Pulmonary function tests

Pulmonary function tests
Standard pulmonary function tests measure airflow rates, lung volumes, and the ability of the lung to transfer gas across the alveolarcapillary membrane

Indications for pulmonary function testing
      Assessment of the type and extent of lung dysfunction; Diagnosis of causes of dyspnea and cough Detection of early evidence of lung dysfunction Follow-up of response to therapy Preoperative assessment; and disability evaluation Spirometry and measurement of lung volumes allow measurement of the presence and severity of obstructive and restrictive pulmonary dysfunction

Contraindications to pulmonary function testing
      Acute severe asthma Respiratory distress Angina aggravated by testing Pneumothorax Ongoing hemoptysis Active tuberculosis

Ventilatory function
LUNG VOLUMES, CAPACITIES, AND THE NORMAL SPIROGRAM
The volume of gas in the lungs is divided into volumes and capacities

 Tidal volume (VT) is the amount of gas inhaled and exhaled with each resting breath  Residual volume (RV) is the amount of gas remaining in the lungs at the end of a maximal exhalation  Vital capacity (VC) is the total amount of gas that can be exhaled following a maximal inhalation  The vital capacity and the residual volume together constitute the Total lung capacity (TLC), or the total amount of gas in the lungs at the end of a maximal inhalation  Functional residual capacity (FRC) is the amount of gas in the lungs at the end of a resting tidal breath.

Spirometry
 The forced vital capacity (FVC) maneuver begins with an inhalation from FRC to TLC (lasting about 1 second) followed by a forceful exhalation from TLC to RV (lasting about 5 seconds)  The amount of gas exhaled during the first second of this maneuver is the forced expiratory volume in the first second (FEV1)  Normal subjects expel approximately 80% of the FVC in the first second

Spirometry
 Three measurements are commonly made from a recording of exhaled volume versus time  FEV1: The volume of gas exhaled during the first second of expiration  FVC: The total volume exhaled  FEF 25%-75% or maximal mid-expiratory flow rate MMFR: The average expiratory flow rate during the middle 50% of the VC  FEV1/FVC: 0.75 – 0.80

Spirometry
Obstructive dysfunction  Marked by a reduction in airflow rates  Fall in the ratio of FEV1 (forced expiratory volume in the first second) to FVC (forced vital capacity)  Causes include asthma, COPD (chronic bronchitis and emphysema), bronchiectasis, bronchiolitis, and upper airway obstruction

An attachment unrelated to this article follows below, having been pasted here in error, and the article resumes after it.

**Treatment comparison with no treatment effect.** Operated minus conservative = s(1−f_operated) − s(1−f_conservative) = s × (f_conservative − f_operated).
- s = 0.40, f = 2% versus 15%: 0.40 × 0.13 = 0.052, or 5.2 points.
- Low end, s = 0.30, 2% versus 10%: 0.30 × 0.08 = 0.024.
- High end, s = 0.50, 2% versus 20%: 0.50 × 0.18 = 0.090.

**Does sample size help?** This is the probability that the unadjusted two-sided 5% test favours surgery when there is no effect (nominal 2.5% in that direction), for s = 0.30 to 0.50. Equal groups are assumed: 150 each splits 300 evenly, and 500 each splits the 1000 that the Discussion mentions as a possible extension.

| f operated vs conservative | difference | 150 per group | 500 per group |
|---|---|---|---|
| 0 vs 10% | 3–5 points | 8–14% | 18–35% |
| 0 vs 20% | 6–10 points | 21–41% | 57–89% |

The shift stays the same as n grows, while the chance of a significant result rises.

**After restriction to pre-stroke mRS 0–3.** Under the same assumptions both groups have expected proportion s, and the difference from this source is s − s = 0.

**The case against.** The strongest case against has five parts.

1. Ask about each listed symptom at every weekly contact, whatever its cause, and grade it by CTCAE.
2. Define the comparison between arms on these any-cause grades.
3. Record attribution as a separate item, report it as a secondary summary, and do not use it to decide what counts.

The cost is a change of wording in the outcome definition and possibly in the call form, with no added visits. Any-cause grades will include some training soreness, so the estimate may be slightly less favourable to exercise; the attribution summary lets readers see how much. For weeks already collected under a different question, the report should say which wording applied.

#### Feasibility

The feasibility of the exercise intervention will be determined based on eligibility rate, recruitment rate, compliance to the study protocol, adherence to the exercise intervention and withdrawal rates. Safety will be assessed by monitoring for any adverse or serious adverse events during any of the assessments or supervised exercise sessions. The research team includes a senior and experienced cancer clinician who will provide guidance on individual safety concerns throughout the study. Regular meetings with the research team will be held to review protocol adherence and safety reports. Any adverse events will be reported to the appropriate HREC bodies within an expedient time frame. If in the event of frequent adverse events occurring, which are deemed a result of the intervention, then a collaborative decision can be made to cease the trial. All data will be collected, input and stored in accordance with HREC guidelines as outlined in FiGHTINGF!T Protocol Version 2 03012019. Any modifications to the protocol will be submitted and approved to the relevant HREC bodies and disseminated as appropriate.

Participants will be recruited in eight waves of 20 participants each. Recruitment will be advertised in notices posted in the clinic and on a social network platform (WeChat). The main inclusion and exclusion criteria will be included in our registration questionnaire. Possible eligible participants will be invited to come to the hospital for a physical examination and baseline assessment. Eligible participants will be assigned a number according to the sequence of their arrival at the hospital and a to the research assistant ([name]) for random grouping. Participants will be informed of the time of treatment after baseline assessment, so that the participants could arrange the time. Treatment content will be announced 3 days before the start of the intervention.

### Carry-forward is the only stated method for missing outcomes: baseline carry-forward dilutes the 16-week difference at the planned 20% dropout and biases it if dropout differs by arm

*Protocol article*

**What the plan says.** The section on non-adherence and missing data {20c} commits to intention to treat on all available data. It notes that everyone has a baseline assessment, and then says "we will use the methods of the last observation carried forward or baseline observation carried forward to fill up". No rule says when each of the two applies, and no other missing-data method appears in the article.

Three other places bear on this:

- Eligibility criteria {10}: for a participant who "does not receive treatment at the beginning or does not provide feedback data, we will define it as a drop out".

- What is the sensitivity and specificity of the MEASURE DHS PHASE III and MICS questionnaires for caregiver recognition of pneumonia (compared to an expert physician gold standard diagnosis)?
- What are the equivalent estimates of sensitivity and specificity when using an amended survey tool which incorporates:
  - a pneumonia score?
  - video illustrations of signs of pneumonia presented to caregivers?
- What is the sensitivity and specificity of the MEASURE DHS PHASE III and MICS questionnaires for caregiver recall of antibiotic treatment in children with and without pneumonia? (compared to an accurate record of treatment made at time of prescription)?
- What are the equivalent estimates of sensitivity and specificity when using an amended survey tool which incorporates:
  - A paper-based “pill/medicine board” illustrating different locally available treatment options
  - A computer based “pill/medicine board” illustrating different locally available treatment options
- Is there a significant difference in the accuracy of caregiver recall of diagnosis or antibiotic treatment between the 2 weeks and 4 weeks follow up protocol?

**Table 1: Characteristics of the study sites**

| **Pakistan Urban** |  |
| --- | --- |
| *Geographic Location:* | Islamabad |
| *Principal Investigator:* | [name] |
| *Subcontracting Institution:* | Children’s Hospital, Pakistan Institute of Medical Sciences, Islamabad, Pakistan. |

Spirometry
Restrictive dysfunction
 Marked by a reduction in lung volumes  Normal to increased FEV1/FVC ratio  Severity is graded by the reduction in total lung capacity  Causes include decreased lung compliance from infiltrative disorders such as pulmonary fibrosis; reduced muscle strength from phrenic nerve injury, diaphragm dysfunction, or neuromuscular disease; pleural disease, including large pleural effusion or marked pleural thickening; and prior lung resection

Diffusing Capacity
 Measurement of diffusing capacity reflects the ability of the lung to transfer gas across the alveolar/capillary interface  It is assessed by diffusing capacity of the lung for carbon monoxide DLCO

Total pulmonary diffusing capacity depends upon: 1. Diffusion properties of the alveolarcapillary membrane 2. Amount of hemoglobin occupying the pulmonary capillaries
 *Corrected DLCO = Measured DLCO x where [Hb] is the measured hemoglobin concentration (g/dL).

Clinical Correlation
 Assessing disease affecting the alveolar-capillary bed or pulmonary vasculature

Causes of lowered DLCO :
     Interstitial lung disease Emphysema Pulmonary vascular disease Recurrent pulmonary emboli Primary pulmonary hypertension

Higher DL CO :

 Conditions of increased blood volume in pulmonary vasculature e.g. Congestive heart failure  Alveolar hemorrhage e.g. Goodpasture’s syndrome.

Bronchoscopy

Bronchoscopy

Bronchoscopy

Bronchoscopy
Flexible bronchoscopy
  1. 2. 3. 4. Essential tool in the diagnosis and management of many pulmonary diseases Indications: Evaluation of the airway Diagnosis and staging of bronchogenic carcinoma Evaluation of hemoptysis Diagnosis of pulmonary infections

Significance of Flexible Bronchoscopy
 It allows transbronchial lung biopsy  Bronchoalveolar lavage  Removal of retained secretions and foreign bodies from the airway

Contraindications  Severe bronchospasm or a bleeding diathesis Complications  Hemorrhage, Fever, Transient hypoxemia. Deaths are rare. Hospitalization for flexible bronchoscopy is not necessary

Rigid bronchoscopy
 Indications: 1.Massive bleeding 2.Extraction of large obstructing objects (foreign bodies, blood clots, tumor masses, broncholiths) 3.Biopsy of tracheal or main stem bronchus tumors and bronchial carcinoids 4.Facilitation of laser therapy

Significance of Rigid Bronchoscopy
Unlike flexible bronchoscopy, which can usually be performed with only topical anesthesia and low-dose conscious sedation (an opioid or a benzodiazepine or both), rigid bronchoscopy usually requires general anesthesia

Advances in techniques
1.Endobronchial laser therapy 2.Electrocautery 3.Tracheobronchial stenting 4.Endobronchial ultrasound guidance to locate lymph nodes prior to transbronchial needle aspiration biopsy

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